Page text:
So where are they?
They are all in India. Playing cricket of course. Not playing international cricket mind you. Domestic league cricket.
The Indian Premier League (I.P.L.), now in its 6th year, seems to have swallowed the entire world cricket calendar, devouring quality players from every nation besides those it finds unappetizing (hardly any Pakistani players are on contracts by any of the franchise teams despite Pakistan still having a depth of quality that leave many nations envious. The security concerns still plaguing Pakistan for the foreseeable future are making them unappealing prospects). Zimbabwe are not represented either (by virtue of them being a bit rubbish) and Bangladesh have only a few candidates worthy of making the grade (actually on international duty). The only other nation not widely representing their talent at the I.P.L. is England due to the domestic season clashing with the I.P.L. schedule and the E.C.B. wanting all their stars focused on the summer ahead, every summer.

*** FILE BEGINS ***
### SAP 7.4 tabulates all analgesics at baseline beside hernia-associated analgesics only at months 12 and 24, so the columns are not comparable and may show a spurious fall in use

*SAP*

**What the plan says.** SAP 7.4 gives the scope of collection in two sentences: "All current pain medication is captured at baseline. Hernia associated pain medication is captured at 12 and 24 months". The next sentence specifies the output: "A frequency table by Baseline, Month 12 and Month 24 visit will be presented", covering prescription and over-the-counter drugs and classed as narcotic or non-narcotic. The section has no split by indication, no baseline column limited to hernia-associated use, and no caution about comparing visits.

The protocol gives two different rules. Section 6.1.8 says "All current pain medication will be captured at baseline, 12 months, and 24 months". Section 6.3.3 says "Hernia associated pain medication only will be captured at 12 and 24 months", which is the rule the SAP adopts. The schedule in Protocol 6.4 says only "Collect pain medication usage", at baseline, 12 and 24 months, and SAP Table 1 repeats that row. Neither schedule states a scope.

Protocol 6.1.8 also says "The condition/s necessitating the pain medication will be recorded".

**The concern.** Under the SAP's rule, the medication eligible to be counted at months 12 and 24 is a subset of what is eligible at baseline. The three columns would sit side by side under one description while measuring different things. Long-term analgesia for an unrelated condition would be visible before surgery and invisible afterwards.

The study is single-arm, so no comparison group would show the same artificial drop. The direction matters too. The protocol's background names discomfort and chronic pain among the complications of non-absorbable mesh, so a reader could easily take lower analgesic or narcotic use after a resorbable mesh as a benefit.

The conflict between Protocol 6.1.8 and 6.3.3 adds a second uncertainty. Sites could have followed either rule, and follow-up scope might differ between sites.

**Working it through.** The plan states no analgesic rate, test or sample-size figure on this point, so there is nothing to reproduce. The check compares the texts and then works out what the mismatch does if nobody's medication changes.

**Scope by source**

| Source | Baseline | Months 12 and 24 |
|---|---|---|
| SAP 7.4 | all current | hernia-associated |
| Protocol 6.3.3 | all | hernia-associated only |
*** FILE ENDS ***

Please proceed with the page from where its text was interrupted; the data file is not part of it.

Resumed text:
After years of various players, player unions and national boards requesting an international window from the game's governing body, the I.C.C., and after years of the I.C.C. refusing this request it seems that the Indian premier league has actually achieved an official ‘unofficial break’ in international cricket.
such is the money on offer to the players that many national boards know that their star players will turn their back on national duty for the promise of being paid up to 5 times as much as they will earn playing for their country. Sachin Tendulkar and MS Dhoni (two of India’s biggest stars) earn about $180,000 every year as part of India’s centrally contracted players. That is said to be a fair estimate of the amount they also make from a single 20-over, 3.5 hour I.P.L. game !!!